IBM Corp. introduced a new server last week that features two processors integrated into the same package. Big Blue believes the server offers users an ideal combination of low price and high performance.
In an outlandish and swanky annual ceremony said to rival the Oscars, The International Academy of Digital Arts & Sciences makes an effort to recognize the best of the Web. Despite their tone, the Webbies aren't all fun and frolic.
Republicans just might have an IT edge in Washington—wireless e-computing technology that lets senators and staff check on the latest developments via PDA.
Oracle has thrown a lot of weight behind XML and J2EE, and it continues to add support for SOAP and WSDL. But according to John Magee, senior director of Oracle9i marketing, UDDI is another issue.
With .NET, Microsoft offers perhaps the most comprehensive Web services product announced so far. But what is it really, and what might be its impact on your enterprise?
The National Oceanic and Atmospheric Administration sought to accelerate sluggish supercomputer performance. Using Linux, the weather research speeds are now scorching.
I don’t know about you, but I was surprised when Microsoft Corp. leapt into the Web services fray with such apparent gusto. My initial surprise quickly gave way to outright bewilderment, however, when I...
It was a dark and stormy night. At a secret conference room hidden in the jagged rock face of a remote mountaintop, members of the powerful-yet-shadowy industry consortium, the Engineers of Accelerated Total Depletion of Information Storage Components (EATDISC), formulated the next steps in their Master Plan for global domination of IT spending.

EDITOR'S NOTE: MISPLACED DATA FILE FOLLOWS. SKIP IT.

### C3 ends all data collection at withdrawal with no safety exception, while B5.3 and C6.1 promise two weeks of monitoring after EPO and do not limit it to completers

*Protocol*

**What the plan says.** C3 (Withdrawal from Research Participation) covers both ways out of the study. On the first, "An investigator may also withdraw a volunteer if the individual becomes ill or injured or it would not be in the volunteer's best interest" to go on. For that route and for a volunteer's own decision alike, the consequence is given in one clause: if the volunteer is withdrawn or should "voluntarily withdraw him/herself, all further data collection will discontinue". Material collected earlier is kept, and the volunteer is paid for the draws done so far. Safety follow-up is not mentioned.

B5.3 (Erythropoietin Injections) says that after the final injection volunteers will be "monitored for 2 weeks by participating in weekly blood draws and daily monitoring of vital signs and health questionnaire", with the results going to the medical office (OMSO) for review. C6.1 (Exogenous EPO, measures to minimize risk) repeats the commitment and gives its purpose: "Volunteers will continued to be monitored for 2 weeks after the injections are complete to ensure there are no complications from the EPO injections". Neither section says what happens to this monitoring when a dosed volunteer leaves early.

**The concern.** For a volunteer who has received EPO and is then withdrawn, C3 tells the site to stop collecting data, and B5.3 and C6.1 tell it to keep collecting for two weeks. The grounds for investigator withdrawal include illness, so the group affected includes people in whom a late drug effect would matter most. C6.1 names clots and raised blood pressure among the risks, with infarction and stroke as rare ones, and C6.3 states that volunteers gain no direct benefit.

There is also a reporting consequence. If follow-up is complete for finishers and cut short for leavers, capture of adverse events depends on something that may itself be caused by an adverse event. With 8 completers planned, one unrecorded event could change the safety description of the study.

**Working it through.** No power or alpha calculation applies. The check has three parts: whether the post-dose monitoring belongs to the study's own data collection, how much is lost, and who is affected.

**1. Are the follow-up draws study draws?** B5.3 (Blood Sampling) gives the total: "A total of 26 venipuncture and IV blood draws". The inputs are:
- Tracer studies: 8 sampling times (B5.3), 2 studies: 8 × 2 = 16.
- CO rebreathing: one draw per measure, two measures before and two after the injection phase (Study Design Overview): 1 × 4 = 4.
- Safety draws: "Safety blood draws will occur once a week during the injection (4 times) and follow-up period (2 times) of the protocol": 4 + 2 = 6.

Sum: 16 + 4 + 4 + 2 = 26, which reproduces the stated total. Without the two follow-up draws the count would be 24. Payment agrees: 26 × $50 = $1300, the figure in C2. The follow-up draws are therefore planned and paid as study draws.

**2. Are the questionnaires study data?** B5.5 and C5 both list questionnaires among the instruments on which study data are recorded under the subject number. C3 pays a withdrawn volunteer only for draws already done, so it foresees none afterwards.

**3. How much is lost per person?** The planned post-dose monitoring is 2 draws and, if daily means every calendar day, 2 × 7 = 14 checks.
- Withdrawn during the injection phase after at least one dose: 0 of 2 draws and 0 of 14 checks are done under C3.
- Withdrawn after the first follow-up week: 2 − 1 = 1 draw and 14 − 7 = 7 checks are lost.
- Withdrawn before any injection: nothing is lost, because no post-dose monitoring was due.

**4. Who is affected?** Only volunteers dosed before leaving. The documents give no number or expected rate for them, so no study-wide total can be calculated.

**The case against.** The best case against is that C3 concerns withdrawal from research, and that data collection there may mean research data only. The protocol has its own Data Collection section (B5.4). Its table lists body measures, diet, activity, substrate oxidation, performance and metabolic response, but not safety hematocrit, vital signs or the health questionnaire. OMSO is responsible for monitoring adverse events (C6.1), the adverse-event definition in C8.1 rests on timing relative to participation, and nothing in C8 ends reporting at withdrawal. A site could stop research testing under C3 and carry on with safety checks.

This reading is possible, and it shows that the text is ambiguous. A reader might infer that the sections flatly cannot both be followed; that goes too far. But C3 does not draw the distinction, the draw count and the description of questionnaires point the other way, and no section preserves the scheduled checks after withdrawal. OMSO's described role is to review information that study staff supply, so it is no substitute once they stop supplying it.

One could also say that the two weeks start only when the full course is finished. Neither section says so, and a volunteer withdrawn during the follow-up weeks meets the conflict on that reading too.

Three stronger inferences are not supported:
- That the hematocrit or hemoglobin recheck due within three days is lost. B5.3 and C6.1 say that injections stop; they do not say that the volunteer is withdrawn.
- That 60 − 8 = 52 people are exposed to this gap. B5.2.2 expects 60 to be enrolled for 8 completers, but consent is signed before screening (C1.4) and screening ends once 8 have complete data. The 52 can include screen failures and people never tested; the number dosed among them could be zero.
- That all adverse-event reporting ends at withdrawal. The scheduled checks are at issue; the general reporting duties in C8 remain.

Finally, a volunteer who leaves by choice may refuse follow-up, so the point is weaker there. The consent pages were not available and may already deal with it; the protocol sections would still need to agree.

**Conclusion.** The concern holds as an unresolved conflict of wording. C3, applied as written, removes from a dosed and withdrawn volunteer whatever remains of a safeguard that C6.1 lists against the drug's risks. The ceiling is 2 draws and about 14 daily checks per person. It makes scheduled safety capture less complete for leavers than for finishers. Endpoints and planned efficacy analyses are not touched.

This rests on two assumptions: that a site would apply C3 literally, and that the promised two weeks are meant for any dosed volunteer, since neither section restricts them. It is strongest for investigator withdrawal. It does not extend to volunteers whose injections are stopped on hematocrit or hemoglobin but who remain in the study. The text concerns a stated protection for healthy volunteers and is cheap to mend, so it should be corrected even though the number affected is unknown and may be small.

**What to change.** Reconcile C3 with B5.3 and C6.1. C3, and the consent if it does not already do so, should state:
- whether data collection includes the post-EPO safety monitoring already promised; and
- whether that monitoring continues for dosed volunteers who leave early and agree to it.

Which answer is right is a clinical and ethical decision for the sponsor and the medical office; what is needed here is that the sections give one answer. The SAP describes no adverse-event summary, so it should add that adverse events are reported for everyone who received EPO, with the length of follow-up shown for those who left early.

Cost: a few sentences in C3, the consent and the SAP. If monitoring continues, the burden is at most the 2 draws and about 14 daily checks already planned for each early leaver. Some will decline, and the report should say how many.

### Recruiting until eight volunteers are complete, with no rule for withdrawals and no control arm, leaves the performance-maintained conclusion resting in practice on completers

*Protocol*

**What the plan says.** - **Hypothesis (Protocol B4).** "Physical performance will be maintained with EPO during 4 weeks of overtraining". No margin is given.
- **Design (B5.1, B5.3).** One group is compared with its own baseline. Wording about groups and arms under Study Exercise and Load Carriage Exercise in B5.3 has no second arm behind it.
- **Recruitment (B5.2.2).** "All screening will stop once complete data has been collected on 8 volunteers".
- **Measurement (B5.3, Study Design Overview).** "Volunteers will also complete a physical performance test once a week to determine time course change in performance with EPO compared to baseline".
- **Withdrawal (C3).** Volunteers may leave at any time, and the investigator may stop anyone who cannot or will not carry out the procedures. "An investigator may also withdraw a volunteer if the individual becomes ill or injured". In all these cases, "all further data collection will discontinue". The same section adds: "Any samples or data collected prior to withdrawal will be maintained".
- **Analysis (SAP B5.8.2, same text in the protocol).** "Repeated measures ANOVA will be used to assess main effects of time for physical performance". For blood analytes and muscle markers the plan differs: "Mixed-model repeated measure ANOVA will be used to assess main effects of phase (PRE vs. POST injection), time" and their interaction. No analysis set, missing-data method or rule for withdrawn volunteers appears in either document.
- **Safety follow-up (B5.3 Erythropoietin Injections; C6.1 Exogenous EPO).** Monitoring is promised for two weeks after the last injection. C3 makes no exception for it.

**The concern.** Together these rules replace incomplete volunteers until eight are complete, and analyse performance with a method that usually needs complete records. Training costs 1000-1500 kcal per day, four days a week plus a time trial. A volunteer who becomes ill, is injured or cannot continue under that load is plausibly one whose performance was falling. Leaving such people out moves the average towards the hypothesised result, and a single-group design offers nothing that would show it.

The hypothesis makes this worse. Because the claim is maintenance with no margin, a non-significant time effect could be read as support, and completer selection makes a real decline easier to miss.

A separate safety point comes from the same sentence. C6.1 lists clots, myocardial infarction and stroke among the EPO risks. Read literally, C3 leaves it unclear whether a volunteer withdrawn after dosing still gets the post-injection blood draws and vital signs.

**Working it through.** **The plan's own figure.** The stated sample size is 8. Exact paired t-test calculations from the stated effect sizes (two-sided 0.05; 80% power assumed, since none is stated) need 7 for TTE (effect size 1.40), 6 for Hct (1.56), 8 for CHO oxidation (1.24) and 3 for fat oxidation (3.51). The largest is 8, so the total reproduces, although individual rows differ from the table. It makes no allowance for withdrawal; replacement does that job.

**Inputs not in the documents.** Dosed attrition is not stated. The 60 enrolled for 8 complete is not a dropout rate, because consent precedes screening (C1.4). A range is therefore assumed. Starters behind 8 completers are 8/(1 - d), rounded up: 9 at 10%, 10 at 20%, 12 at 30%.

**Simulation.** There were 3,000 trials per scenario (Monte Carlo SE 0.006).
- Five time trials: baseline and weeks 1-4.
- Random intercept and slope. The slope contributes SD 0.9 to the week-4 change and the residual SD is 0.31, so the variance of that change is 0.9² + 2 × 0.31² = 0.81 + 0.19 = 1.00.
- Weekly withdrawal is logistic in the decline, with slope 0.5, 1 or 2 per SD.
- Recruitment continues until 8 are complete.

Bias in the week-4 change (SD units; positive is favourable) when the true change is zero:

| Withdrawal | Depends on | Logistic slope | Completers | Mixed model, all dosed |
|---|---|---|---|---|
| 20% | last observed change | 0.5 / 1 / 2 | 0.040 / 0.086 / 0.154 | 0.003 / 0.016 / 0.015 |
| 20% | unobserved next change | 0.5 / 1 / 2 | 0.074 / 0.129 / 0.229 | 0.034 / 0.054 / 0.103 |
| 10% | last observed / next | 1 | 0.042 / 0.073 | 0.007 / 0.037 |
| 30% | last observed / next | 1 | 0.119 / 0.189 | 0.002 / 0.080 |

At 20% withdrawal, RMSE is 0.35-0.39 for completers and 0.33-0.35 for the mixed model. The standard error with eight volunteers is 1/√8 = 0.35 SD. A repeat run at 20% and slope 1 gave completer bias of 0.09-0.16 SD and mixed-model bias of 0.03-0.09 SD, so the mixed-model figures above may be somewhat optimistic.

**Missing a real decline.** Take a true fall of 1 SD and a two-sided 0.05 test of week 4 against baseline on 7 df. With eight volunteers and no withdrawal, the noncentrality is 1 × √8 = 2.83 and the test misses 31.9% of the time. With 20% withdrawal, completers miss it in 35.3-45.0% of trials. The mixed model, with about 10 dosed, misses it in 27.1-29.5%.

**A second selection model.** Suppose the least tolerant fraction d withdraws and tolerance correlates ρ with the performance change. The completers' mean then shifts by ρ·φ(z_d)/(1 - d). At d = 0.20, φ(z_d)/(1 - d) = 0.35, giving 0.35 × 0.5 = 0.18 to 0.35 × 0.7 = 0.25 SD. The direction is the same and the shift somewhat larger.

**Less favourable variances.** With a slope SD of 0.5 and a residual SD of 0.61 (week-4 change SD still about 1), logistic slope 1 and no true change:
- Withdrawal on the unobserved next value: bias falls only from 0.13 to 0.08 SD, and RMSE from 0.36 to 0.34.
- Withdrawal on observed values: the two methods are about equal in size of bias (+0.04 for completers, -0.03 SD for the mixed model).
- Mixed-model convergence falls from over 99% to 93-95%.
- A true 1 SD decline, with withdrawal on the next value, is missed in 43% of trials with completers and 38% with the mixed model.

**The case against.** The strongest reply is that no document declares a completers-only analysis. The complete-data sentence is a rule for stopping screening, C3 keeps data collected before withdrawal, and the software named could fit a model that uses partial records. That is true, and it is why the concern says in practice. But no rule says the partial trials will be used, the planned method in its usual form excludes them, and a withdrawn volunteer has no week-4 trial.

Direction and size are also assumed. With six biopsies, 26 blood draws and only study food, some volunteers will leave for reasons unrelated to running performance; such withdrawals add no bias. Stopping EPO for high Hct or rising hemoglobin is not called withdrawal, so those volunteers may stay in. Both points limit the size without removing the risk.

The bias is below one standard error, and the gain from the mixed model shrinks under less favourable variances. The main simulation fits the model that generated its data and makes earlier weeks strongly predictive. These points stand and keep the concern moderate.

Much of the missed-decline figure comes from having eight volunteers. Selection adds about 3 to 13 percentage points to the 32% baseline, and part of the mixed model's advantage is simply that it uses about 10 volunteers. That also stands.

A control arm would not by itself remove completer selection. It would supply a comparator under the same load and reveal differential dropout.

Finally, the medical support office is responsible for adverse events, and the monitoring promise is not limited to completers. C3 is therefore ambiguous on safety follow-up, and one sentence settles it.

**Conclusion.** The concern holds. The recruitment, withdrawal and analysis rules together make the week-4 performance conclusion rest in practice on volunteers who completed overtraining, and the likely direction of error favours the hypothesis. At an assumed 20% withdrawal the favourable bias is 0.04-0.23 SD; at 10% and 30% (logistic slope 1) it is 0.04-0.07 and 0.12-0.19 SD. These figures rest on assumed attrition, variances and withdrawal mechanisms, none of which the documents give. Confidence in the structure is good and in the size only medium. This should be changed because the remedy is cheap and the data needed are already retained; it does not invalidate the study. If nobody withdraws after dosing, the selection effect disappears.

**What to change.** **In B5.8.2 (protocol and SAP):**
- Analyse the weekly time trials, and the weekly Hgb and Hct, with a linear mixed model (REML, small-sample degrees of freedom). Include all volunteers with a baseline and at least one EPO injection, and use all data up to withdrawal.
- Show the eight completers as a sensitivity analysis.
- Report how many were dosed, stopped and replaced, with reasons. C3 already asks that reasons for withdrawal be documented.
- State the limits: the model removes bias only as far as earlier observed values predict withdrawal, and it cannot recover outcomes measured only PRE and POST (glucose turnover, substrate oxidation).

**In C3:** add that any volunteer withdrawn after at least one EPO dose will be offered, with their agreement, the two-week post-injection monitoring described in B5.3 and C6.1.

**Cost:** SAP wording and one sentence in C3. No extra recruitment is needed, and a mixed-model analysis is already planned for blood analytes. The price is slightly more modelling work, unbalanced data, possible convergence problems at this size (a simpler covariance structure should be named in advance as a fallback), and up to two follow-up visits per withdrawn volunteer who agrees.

With the economy still cooling off and corporate profits well on their peaks, dollars for infrastructure improvements can be hard to come by.
Business intelligence is really about answering questions, not about providing better information. To get started, you should ask four questions about any business intelligence project ...
Part II: Getting Real about Web Services and "Transparent Interoperation."
Technological infrastructures within companies and supply chains today resemble the bar scene in "Star Wars." XML's promise: To turn that chaos into universal cooperation, thus enabling Web services. Here's how the XML revolution is affecting your company.
Part I: The Web Services promise is tempting. How close is real fulfillment?
Java applications servers are frequently cited as a growing market in a dismal industry, but little attention is paid to tools for supporting J2EE. Computer Associates International Inc. hopes to close the gap by having Sun-endorsed tools on the market.
IBM Corp. said last week it had shipped its 1000th zSeries Mainframe, suggesting a revival of interest in the venerable platform. The zSeries mainframe launched in December 2000.
Should Web services achieve the popularity many predict, the war between Sun and Microsoft figures to rage on well into the future, as Sun’s Open Net Environment is the J2EE-driven equivalent of Microsoft’s .NET initiative.
The term “Web services” is still so vague and poorly defined that examples often prove the best way to get a handle on how the concept might change the way you do business with suppliers and customers.
At IBM, Web services are the next logical step moving forward in the middleware space, as the integrations they support help Big Blue give developers the ability to create application environments that work together.
While the focus, for those building and using Web services, is often on XML, there’s another crucial technology that needs to be followed: XSLT.
Unix giant Sun Microsystems, Inc. said Tuesday it purchased the mainframe rehosting business from Critical Path, Inc. for an undisclosed sum. Sun will get Critical Paths’ technology, assets, and developers related to the rehosting business.